South China Sea 2016 01 30 18 07 07According to scholars, the sovereignty disputes in the South China Sea have been around since the end of World War II, when the winners and losers sat down together to divide territories and war compensations. Over the time, the disputes escalated during the Cold War and even reached to the point of local armed conflicts in the South China Sea. However, apart from the victim, i.e. the Republic of Vietnam, “whining” for being “bullied”, almost nobody paid attention; even the Association of Southeast Asian Nations (ASEAN), the regional organization established in 1967, whose four out of five members except Thailand laid claims to the South China Sea(the Philippines, Malaysia, Indonesia, Singapore) , chose “not to say a word.” The main reason was that the region of Southeast Asia at that time was a battlefront between the communist and non-communist forces; for those 5 countries, the top priority was to join the US to deter the “red wave.” Therefore, neither the US nor ASEAN reacted to China’s use of force to occupy the Paracel Islands in 1974 and part of Vietnam's Spratly Islands in 1988. Nonetheless, these Chinese actions also startled the ASEAN-5, especially the Philippines, which sent troops to some features of the archipelago since 1971.

Last Updated on Tuesday, 03 December 2019 18:34

ASEAN's benefits and responsibilities in the settlement of South China Sea sovereignty disputes


tải xuốngThe sovereignty disputes in the South China Sea between China and ASEAN countries and among some ASEAN countries themselves have taken place for decades and become increasingly complicated recently, raising the risk of military confrontations, undermining security, peace, stability and development of the region as well as the lives of the people, first and foremost, those in ASEAN and then, those in Asia - Pacific. This forced ASEAN to make efforts in taking proactive and preventive actions. However, it looks that a few members of this organization are not fully aware of their interests and responsibilities to participate in resolving sovereignty disputes in the South China Sea and thus, the activeness is not fully promoted. There were even countries pursuing their selfish national interests who “delayed” or “created troubles” for the dispute settlement, especially disputes between China and the ASEAN process due to their shortsightedness.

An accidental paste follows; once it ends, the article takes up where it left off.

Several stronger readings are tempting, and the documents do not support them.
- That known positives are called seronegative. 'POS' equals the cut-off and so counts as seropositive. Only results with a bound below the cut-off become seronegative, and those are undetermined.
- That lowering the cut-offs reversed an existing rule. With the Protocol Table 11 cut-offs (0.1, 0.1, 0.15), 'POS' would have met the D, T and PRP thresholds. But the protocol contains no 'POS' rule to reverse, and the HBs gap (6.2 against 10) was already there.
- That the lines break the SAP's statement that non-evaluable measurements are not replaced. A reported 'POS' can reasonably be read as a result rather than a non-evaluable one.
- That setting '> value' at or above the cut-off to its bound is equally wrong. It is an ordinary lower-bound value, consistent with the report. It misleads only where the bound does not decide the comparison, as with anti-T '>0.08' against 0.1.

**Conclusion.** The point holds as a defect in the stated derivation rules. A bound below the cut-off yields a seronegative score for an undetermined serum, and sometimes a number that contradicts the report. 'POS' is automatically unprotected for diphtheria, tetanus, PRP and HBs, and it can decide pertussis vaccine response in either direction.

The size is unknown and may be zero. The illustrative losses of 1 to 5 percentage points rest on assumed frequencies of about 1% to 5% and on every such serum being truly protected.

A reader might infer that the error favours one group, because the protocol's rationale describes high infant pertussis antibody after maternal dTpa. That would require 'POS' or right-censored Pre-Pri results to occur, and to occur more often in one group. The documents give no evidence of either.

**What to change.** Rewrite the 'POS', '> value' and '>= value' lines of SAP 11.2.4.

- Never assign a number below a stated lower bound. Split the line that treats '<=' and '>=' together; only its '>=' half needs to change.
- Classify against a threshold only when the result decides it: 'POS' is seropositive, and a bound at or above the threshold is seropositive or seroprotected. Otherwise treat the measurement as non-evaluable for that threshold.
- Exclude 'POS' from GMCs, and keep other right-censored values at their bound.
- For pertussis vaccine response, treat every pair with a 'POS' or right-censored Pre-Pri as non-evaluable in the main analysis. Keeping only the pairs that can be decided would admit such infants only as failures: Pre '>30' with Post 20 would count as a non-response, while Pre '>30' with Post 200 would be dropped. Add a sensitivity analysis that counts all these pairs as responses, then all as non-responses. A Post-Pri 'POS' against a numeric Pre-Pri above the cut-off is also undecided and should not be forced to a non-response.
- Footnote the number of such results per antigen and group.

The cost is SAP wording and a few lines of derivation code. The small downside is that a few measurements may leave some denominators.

Last Updated on Tuesday, 03 December 2019 18:34

China sullies its image and pushes the South China Sea countries toward the US

082986f0-7c68-11e9-8126-9d0e63452fe9 image hires 180704As the most populated country, the second largest economy in the world and one of the P5, China should act responsibly in accordance with its status of a big power. However, by encroaching in the South China Sea, violating Vietnam’s exclusive economic zone (EEZ) and continental shelf, ignoring international laws and disregarding public criticism, the leaders in Beijing are smearing themselves in front of the international community.


The United Nations Convention on the Law of the Sea (UNCLOS) of 1982 is regarded as a Constitution for the world’s seas and oceans. China signed and ratified the Convention but has not complied with its obligations. On July 12, 2016, in the Philippines vs. China case, the Arbitral Tribunal Court rejected Beijing’s unreasonable claims over the South China Sea. However, China has completely disregarded the ruling. Thus, the government in Beijing paid no attention to either international law or justice but its ambition to fortify China’s strength, power, and dominance.

Last Updated on Tuesday, 03 December 2019 18:33